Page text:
LIGHTNING BOLT: Power of Salad & Milkshakes VHS/DVD (LOAD)
This is a something like a defining moment, a well-done documentary about a band that really deserves it. In fact, it's almost too well done -- I had already seen Lightning Bolt three times before watching this, and now that what they do is preserved on video, I feel like all their secrets and surprises have been permanently revealed, and going to a Lightning Bolt show won't be the same again. Oh well, it was bound to happen, and Power of Salad is still a great document of the scope of what these guys do, taking the physicality of rock and metal to superhuman extremes while inspiring giant 'group hugs' at live shows throughout the country. (A good 15 or 20 different shows are excerpted within the 60-minute running time.)
       The interviews are good too, with both Brians describing what they bring to the band in a nutshell. Bassist Brian Gibson explains how he's spent years working on his bass rig and has finally achieved a distortion tone so "perfect" that he can play anything -- any notes, any sounds -- and have them automatically sound good. (Interestingly, it turns out to be the same tone Cliff Burton got on "Anesthesia (Pulling Teeth).") Drummer Brian Chippendale, also a notable visual artist, says he plays drums like he draws. In both cases, he feels the need to cover all available space. I feel like I'm just rewriting Liz Armstrong's appreciation in the Chicago Reader here, right down to her spot-on Cliff Burton comparison. She's right; Lightning Bolt's whole mission could be described as remaking Kill 'em All as one non-stop performance of "Anesthesia (Pulling Teeth)." Gibson certainly knows his way around a heavy-metal triad, a la Burton, Maiden, Lizzy, et al.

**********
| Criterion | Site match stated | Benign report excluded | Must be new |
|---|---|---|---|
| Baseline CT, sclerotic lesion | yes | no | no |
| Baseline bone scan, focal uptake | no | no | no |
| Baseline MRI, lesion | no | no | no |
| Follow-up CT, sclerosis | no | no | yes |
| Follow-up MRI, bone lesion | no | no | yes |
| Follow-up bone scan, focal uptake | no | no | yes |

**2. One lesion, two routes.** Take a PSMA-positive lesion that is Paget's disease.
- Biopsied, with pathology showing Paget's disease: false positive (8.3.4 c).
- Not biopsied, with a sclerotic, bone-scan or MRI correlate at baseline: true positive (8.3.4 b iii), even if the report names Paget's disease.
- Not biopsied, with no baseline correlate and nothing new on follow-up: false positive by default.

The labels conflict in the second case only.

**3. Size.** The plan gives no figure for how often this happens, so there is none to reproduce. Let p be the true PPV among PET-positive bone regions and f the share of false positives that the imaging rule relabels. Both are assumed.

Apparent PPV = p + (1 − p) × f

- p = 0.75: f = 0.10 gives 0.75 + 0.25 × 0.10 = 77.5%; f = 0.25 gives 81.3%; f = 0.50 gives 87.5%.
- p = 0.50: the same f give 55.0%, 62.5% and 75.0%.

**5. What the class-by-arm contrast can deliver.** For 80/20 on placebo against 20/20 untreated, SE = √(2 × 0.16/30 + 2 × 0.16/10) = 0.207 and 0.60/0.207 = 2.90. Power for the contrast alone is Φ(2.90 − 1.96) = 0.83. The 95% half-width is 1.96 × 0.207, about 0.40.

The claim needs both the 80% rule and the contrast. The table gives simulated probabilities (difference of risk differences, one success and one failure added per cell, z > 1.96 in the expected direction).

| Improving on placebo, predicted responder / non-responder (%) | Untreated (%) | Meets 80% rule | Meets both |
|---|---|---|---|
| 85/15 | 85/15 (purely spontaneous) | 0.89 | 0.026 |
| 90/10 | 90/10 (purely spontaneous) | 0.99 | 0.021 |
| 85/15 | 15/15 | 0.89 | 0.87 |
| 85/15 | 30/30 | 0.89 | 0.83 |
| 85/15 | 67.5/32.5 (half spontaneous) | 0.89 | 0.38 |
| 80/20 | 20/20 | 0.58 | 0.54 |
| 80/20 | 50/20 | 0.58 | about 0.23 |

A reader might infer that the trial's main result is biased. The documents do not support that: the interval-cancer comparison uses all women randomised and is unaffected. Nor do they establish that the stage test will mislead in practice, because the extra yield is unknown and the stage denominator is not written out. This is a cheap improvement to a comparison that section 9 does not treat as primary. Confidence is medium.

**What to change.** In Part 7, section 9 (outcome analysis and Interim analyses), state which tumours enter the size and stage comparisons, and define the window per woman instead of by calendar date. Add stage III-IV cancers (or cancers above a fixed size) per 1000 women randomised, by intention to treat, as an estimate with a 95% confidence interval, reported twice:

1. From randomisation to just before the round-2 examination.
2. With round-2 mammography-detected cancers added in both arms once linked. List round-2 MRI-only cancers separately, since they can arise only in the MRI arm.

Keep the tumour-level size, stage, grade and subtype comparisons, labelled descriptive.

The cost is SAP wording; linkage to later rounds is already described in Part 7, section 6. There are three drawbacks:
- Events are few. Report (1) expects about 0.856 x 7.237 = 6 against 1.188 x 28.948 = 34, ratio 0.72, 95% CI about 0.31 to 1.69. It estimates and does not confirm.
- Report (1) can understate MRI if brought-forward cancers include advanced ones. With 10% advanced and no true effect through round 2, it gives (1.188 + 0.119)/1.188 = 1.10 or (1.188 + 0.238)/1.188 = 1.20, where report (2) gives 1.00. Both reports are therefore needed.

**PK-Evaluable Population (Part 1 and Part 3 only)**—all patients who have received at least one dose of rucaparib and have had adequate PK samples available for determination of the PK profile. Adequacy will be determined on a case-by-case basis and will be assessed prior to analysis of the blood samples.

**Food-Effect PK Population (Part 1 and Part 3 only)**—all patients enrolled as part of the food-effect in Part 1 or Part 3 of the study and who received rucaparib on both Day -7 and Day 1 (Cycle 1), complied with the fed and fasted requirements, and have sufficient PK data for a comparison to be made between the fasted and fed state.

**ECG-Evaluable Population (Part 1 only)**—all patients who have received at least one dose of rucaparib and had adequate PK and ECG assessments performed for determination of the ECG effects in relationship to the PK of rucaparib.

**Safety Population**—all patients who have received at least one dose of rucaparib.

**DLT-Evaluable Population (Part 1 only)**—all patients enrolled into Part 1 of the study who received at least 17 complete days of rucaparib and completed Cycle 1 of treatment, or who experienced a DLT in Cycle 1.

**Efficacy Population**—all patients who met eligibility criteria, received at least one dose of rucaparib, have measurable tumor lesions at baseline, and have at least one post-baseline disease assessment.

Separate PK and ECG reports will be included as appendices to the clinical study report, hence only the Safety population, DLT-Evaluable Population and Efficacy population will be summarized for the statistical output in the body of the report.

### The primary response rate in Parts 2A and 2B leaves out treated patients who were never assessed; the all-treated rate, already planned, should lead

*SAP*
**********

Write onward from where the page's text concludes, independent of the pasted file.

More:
If you'd like to pick up your first Lighting Bolt album, and don't know which one to get, I think this VHS/DVD would be just as good of a place to start. It's got just as much music, and, as I said, it gives the added bonus of actually capturing the feeling these guys create in a live venue. One priceless segment where the band plays in Lubbock, Texas demonstrates just how dedicated they are to what they do. Though they often play to large crowds, in Lubbock they have to set up in someone's kitchen in order to play for just 9 or 10 locals, most of whom didn't seem to know anything about the band. These locals would be described by your average snob as "scary" or "redneck," and there is a striking tension in the scenes of them setting up, but of course, their music knows no class distinction, which is apparent as soon as they start playing. The band comes off as downright brave, and possessors of a music that really can cross over perceived boundaries. It's all right here on celluloid; kudos to filmmakers Nick Noe and Peter Glantz.